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Andrew Colford

Let’s Unpack What A “Good GRE Score” Actually Means

GRE examinees often use colorful adjectives to describe the test day experience. “Fun” is most certainly not one of them.

Because numbers are such concrete things, we tend not to question where they come from or what they mean.

For instance, one morning in 1933, the U.S Federal government increased the price of gold by 21 cents. This figure, as it turned out, had been chosen by President Roosevelt himself. As FDR explained to his Treasury Secretary, he believed that three times seven was a lucky number, and so that was that.

The numbers associated with GRE scores might seem equally confounding and arbitrary–determined by some capricious wizard behind a curtain. But these numbers have important consequences for your grad school application and for how you prepare for the GRE, so it’s important to understand the meaning behind them.

Why do you have to take this Darn Test?

GRE examinees often use colorful adjectives to describe the test day experience. “Fun” is most certainly not one of them. Neither are “useful,” “educational,” or “productive.” So why on earth do grad programs force applicants to sit through 4+ hours of torture, reading boring passages and solving high school math problems?

The short answer is that programs need one standardized, objective benchmark across which to compare thousands of applicants.

“What about GPA?” you might ask. Well, although your undergraduate grades are objective (insofar as they can be boiled down to a number), they are not standardized: a 3.7 at one school means something very different elsewhere. How about personal statements? Although an important part of an application, they do not provide any measure of your quantitative reasoning ability. In today’s data-driven world, a solid understanding of basic math is important for almost any degree. Schools use the GRE not because it’s a perfect measure of innate intelligence, but rather because no one has been able to come up with a better system.

Someday in the future, admissions offices may develop a method of assessing students that everyone will accept as more transparent, fair, and effective (digging holes, perhaps?). Until then, though, we have to live with the GRE.

With that said, let’s discuss the ins and outs of your GRE scores and what sections are on the GRE.

Your GRE Analytical Writing score

The very first section on the GRE is the Analytical Writing Assessment (AWA), which consists of two essays. From these, you’ll receive an overall score out of 6. But before you spend hours cranking out practice prompts, keep in mind that this score is probably the least important one.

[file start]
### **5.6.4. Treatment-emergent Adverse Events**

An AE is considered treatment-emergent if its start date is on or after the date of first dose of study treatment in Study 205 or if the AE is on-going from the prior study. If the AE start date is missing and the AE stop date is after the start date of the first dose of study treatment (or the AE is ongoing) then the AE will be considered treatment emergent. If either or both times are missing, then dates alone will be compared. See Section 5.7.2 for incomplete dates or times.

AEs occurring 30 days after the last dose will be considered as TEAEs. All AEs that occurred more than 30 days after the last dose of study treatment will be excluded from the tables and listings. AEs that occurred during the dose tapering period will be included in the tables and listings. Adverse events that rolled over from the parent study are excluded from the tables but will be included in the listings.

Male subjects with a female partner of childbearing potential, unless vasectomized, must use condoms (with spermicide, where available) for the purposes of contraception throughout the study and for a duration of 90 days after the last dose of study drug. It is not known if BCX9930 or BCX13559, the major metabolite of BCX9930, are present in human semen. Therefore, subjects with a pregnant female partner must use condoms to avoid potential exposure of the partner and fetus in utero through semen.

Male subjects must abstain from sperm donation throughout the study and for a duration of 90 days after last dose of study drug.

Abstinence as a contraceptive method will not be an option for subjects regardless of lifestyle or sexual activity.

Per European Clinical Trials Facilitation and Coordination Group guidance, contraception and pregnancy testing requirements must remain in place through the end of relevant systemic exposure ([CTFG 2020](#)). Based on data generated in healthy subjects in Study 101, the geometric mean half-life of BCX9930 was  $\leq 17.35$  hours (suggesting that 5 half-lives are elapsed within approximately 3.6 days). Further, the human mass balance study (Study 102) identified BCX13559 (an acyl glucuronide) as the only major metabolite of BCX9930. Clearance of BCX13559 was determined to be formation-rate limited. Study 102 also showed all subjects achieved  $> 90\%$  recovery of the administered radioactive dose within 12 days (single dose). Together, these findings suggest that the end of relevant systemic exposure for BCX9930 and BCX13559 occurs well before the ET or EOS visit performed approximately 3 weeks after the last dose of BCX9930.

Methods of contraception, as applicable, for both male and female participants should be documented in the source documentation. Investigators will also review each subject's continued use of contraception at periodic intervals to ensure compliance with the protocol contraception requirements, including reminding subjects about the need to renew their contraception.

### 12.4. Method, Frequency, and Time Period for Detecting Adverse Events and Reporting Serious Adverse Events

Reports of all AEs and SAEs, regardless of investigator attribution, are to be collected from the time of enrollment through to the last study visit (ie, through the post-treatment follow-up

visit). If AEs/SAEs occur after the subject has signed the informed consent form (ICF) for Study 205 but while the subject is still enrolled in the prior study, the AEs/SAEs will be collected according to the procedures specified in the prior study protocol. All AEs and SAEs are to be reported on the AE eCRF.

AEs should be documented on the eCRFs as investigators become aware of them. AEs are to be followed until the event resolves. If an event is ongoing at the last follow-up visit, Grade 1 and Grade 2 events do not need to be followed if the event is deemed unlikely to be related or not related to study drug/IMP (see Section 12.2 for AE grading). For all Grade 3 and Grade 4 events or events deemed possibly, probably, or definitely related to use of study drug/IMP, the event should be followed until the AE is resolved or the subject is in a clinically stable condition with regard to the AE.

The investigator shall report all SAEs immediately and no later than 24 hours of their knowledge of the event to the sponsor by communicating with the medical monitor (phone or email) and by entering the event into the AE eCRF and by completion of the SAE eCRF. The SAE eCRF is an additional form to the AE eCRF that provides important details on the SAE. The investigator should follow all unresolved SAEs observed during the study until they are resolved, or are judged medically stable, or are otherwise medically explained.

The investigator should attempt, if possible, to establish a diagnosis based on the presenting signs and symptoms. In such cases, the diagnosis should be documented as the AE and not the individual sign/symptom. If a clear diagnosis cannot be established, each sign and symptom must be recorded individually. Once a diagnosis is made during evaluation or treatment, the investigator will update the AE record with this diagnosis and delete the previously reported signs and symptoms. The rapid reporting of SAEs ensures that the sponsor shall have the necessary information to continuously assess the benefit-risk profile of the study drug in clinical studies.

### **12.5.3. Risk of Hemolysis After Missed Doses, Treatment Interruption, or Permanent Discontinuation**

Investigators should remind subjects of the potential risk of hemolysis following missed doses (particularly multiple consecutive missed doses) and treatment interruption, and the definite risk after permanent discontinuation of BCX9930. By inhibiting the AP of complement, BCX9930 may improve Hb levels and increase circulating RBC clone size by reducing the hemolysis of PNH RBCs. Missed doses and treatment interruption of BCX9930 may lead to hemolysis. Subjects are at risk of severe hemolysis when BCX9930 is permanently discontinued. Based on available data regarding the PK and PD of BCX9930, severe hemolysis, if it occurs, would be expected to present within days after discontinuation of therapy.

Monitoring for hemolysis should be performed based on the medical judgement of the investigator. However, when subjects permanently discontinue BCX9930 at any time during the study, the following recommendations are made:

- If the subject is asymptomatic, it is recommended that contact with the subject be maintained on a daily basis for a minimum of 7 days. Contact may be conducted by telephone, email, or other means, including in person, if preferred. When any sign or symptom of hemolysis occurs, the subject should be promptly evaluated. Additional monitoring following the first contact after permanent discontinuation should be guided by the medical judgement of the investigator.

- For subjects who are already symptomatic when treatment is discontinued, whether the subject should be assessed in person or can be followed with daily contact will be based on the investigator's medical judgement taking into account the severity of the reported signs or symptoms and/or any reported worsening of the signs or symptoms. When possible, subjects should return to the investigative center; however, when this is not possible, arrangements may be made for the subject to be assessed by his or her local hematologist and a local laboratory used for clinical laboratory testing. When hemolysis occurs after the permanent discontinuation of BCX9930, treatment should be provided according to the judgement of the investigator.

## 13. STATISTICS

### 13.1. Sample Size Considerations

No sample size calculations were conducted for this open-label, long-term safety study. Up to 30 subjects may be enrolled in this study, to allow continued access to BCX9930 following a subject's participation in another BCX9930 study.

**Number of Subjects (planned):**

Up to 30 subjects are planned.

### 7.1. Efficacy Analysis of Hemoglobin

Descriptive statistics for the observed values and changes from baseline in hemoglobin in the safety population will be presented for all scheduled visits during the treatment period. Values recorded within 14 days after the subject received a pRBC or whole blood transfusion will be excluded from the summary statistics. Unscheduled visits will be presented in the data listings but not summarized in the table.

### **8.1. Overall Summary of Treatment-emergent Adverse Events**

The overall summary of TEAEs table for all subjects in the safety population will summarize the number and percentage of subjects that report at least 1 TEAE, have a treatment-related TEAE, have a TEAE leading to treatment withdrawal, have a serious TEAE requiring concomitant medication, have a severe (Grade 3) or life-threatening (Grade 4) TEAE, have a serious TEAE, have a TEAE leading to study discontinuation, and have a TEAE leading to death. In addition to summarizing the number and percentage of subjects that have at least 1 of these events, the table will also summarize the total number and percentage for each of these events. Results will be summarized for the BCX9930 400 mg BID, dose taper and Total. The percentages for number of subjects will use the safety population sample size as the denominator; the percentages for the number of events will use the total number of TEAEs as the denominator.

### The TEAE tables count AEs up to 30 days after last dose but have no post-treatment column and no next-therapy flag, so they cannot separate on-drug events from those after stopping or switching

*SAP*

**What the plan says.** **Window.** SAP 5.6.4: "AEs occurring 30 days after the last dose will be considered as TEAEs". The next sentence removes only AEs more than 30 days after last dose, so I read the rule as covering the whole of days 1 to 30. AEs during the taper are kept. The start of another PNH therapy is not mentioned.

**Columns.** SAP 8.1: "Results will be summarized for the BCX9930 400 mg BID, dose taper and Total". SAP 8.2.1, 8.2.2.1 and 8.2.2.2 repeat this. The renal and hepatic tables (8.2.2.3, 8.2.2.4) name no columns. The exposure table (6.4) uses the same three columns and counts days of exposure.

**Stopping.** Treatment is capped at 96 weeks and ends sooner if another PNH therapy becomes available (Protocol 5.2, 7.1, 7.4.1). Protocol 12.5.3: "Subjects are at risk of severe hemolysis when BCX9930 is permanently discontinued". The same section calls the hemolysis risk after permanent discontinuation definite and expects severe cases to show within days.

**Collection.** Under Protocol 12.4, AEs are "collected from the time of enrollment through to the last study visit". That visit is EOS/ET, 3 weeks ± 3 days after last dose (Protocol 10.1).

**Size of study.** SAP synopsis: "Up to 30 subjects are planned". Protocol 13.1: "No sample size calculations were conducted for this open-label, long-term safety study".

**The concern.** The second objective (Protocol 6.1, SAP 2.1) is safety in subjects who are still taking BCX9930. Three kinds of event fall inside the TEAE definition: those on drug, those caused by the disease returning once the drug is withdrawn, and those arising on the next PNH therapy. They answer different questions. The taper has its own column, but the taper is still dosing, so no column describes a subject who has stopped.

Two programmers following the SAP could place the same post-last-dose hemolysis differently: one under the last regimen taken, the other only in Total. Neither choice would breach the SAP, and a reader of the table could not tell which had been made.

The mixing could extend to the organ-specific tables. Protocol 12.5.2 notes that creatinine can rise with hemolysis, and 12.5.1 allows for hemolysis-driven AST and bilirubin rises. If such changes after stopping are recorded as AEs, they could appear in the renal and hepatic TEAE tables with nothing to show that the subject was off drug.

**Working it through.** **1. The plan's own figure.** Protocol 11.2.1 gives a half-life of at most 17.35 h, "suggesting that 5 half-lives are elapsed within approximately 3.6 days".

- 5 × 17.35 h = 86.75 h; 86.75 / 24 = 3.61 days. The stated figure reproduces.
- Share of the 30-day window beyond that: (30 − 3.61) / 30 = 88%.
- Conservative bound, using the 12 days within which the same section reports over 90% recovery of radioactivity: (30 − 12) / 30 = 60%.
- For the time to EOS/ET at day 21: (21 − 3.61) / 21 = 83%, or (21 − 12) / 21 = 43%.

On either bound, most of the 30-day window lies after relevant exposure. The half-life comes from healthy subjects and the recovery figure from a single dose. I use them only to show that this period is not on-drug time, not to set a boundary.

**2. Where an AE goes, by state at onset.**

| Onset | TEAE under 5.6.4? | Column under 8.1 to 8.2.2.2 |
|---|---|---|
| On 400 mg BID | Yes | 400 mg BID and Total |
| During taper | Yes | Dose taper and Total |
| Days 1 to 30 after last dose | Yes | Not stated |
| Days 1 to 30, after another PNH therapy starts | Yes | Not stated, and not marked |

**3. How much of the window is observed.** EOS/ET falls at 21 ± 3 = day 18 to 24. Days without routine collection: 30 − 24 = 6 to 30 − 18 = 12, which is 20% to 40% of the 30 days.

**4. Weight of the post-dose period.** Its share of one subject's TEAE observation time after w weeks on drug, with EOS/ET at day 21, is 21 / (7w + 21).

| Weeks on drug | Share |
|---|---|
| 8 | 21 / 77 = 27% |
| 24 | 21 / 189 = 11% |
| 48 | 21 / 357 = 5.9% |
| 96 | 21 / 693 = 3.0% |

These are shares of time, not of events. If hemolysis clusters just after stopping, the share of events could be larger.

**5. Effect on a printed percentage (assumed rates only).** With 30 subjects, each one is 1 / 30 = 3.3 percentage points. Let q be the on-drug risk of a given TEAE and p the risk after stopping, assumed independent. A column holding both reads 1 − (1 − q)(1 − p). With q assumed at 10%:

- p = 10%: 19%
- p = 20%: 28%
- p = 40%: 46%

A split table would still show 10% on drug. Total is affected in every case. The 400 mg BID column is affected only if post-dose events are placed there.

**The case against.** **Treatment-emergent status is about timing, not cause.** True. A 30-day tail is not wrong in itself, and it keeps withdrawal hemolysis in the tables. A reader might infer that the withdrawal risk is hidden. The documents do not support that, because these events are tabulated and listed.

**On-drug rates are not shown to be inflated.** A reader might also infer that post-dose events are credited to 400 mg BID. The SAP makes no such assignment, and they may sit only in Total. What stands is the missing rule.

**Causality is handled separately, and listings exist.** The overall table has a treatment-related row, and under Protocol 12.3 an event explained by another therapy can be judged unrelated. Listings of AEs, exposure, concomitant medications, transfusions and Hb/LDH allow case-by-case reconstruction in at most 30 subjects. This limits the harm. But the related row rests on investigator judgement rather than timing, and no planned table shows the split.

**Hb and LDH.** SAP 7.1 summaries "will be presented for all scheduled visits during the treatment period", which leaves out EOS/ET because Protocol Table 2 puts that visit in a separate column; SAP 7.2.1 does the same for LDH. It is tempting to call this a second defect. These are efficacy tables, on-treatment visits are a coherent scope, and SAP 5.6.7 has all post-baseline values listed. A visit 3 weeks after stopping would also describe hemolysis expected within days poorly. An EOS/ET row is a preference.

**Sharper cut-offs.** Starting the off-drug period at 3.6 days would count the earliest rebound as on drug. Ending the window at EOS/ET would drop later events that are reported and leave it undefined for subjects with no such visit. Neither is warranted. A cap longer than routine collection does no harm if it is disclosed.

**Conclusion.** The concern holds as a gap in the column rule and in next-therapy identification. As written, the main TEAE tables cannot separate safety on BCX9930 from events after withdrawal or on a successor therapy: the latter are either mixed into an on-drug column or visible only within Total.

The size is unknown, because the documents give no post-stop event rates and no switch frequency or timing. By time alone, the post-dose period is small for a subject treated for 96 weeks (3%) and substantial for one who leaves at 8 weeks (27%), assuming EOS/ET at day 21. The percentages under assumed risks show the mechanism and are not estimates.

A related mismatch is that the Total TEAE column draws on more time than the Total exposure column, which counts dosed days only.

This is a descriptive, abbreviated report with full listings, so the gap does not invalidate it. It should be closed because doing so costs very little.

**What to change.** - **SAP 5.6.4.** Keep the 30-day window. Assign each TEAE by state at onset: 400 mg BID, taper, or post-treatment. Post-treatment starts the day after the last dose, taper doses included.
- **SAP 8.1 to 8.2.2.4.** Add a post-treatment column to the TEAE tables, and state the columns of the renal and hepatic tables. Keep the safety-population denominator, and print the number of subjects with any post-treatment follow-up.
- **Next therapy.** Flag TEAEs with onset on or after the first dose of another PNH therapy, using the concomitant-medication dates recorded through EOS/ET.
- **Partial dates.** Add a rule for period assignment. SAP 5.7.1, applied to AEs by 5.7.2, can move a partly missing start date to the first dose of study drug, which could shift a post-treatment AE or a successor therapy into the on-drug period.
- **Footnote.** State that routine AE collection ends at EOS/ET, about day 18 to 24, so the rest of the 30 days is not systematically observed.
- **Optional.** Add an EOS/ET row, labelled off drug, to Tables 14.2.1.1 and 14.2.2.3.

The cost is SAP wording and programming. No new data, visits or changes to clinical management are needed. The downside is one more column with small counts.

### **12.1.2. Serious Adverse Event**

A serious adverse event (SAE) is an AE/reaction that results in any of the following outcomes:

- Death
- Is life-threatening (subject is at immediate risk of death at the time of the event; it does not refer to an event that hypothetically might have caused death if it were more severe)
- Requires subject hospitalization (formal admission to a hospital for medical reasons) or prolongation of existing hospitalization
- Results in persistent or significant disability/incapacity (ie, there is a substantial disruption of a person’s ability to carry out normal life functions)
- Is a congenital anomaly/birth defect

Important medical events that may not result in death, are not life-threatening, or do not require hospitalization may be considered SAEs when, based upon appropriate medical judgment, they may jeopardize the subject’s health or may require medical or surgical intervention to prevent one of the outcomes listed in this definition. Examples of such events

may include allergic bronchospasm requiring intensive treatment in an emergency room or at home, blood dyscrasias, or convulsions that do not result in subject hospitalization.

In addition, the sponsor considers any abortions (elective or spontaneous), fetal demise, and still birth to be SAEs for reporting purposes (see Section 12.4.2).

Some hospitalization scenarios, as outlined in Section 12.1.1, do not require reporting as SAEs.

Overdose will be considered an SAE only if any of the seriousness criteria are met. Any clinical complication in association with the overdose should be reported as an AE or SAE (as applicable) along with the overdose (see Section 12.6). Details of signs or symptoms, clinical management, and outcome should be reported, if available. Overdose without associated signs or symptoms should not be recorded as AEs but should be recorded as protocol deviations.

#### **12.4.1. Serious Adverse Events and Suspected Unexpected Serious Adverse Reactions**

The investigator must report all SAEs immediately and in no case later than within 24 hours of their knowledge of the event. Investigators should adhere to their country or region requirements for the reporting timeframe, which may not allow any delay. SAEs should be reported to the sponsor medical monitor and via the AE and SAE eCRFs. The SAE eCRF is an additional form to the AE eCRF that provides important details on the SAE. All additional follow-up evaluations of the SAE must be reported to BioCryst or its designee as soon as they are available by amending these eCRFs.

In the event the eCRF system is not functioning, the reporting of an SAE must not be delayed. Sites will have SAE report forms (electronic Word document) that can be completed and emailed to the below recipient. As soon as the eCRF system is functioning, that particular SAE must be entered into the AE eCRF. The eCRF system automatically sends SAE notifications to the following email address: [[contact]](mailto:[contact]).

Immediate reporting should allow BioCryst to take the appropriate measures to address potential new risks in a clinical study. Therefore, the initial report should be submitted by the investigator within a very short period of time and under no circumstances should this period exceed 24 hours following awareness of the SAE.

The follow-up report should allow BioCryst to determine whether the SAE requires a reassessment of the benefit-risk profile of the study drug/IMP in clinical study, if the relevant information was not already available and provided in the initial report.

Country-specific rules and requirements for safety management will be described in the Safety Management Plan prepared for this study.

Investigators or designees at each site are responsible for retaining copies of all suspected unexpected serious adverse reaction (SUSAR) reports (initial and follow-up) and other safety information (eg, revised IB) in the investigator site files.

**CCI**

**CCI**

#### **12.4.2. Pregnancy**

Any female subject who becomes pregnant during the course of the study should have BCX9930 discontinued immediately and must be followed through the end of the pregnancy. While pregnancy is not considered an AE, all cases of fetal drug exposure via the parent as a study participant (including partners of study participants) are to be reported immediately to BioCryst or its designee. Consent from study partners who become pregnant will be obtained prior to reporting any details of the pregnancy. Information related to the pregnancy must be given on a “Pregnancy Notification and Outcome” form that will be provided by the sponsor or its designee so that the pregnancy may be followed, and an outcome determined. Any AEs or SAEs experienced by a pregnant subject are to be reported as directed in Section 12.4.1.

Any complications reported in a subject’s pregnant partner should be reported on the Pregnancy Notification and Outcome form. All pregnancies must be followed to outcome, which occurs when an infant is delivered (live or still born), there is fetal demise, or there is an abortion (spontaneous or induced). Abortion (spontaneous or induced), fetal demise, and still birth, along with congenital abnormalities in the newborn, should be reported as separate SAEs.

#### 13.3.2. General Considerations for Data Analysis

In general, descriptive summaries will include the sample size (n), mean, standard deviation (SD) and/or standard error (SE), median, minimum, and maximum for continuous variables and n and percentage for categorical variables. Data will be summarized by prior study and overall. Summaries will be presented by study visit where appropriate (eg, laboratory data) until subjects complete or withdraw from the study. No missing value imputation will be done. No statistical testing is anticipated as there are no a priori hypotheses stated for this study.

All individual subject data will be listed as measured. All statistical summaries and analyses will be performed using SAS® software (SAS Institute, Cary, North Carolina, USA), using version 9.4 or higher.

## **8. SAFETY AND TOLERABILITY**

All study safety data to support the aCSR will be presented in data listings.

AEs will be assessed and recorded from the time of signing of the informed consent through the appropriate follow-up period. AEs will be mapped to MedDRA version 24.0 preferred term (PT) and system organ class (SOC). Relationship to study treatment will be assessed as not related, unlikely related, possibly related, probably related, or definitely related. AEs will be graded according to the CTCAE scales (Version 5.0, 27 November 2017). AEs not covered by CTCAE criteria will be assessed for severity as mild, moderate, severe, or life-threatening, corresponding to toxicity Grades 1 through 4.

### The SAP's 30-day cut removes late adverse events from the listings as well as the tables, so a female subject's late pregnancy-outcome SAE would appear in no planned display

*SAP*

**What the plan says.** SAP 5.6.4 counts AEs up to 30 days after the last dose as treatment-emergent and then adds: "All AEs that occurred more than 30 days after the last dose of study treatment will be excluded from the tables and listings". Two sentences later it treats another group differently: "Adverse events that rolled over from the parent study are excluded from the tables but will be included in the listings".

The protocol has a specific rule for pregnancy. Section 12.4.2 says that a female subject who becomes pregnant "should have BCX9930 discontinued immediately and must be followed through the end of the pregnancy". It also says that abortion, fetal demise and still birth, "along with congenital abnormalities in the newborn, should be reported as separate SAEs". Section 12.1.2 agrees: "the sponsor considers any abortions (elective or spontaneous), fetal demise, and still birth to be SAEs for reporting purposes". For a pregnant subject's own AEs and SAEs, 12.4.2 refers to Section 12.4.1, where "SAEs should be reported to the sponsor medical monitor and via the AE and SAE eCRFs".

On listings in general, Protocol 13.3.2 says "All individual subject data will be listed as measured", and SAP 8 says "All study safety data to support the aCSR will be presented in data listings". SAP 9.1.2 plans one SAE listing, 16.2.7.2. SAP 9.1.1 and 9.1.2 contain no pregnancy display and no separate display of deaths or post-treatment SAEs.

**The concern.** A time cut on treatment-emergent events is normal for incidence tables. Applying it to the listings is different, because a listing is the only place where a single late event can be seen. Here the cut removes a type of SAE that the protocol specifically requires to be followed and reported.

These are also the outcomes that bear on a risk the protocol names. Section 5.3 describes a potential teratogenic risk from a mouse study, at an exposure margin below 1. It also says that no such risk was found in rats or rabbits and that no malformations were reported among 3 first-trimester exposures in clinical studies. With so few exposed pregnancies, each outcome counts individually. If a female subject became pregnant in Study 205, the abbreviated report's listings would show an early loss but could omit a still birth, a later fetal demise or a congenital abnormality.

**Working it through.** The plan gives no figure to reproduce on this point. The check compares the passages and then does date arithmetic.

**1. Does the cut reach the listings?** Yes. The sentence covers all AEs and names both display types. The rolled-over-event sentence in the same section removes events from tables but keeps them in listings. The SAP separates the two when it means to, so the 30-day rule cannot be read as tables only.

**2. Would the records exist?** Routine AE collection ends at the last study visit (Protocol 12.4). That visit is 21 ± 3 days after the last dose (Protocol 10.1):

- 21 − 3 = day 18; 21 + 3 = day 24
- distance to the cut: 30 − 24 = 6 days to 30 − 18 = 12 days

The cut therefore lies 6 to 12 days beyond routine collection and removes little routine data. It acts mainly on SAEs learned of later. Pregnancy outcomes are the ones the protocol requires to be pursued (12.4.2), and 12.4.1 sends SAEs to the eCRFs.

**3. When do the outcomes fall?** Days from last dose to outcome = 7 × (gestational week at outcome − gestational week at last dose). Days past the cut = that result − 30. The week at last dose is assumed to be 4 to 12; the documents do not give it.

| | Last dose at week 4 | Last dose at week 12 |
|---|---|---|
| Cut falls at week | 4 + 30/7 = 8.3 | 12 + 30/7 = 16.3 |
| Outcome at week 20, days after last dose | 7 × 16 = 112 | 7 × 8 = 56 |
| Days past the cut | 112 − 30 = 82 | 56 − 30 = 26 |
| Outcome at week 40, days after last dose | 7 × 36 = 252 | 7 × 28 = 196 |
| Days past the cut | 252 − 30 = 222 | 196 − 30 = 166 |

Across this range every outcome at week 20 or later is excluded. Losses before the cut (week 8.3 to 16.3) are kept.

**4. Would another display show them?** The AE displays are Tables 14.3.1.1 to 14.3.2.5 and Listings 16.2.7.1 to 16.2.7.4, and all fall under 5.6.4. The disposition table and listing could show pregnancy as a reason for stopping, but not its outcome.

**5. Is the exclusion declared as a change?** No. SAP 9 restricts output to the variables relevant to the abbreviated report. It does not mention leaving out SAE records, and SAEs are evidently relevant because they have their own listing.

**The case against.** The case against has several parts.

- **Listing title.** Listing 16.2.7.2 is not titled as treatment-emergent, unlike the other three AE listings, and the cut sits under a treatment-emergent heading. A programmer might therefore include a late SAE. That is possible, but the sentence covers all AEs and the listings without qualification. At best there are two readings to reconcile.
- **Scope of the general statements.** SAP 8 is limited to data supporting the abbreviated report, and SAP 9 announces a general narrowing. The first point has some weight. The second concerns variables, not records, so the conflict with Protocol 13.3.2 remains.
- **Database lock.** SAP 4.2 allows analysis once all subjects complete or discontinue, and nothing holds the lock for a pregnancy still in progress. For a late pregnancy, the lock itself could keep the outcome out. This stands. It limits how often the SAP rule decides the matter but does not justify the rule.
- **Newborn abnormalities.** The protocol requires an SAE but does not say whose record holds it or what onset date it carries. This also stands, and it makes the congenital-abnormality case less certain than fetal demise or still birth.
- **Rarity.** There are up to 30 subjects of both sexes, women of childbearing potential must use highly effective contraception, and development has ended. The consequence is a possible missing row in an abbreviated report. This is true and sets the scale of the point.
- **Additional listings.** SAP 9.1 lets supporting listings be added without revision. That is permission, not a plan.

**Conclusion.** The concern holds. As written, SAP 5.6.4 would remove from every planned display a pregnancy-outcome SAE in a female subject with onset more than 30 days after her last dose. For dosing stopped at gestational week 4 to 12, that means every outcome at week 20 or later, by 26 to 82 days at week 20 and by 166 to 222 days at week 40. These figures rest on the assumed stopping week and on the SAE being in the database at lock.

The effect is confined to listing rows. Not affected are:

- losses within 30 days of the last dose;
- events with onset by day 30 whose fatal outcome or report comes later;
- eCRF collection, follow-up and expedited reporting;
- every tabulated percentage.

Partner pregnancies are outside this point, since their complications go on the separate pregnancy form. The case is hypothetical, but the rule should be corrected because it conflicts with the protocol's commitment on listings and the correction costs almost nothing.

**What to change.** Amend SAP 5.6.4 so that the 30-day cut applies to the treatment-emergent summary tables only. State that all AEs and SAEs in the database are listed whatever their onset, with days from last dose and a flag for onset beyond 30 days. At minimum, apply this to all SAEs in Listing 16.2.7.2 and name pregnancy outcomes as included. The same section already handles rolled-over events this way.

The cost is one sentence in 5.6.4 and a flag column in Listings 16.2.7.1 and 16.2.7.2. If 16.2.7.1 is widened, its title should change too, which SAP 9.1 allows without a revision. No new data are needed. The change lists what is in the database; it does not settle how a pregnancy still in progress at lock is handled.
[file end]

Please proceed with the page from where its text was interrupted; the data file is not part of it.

Schools will already have a sense of your writing ability based on the personal statement you’ve submitted for your application. Unless your AWA score is egregiously low, it likely will not make much of a difference. So it’s wise to save your essay practice for the very end of the GRE prep journey–after you’ve covered everything else!

Your GRE Verbal and Quantitative Reasoning scores

These scores, on the other hand, do matter. Quite a bit. After you complete the AWA, you’ll take 5 timed GRE sections: Two Verbal, two Quantitative, and one experimental (more on that last one in a moment). From these, you will receive a Verbal score and a Quant score, both between 130 and 170.

What’s up with that “experimental” section?

The experimental section looks just like a regular Verbal or Quant section…except it counts for nothing. Zero. Zilch. Nada.

“Great!,” you might say. “I’ll just skip it then.” Not so fast. This section is mixed in with the other ones, which means that you cannot know which section is experimental.

Why do the test-makers do this? Well, as the name suggests, it’s their way of trying out new questions…and also making your life just a tad more difficult.

How the GRE is scored

When planning for your test, you might be wondering, “how many questions do I need to answer correctly in order to get a 155 as my GRE Verbal score?” Unfortunately, it’s not that straightforward. You see, the GRE format is a Computer Adaptive Test (CAT). That means that it changes based on how well you are performing to calculate a final score. Sounds like something out of Harry Potter, right?

Here’s an example: Suppose you’ve studied your formulas, and you ace the first Quant section. As a result, the second Quant section will be much more difficult. Yet even if you bomb this second section, you will probably end up with a great score. Conversely, if you perform poorly on the first section, the second section will be incredibly easy, but your score will be pretty low. Thus, under these two scenarios, the same number of correct answers would lead to very different GRE Quant scores.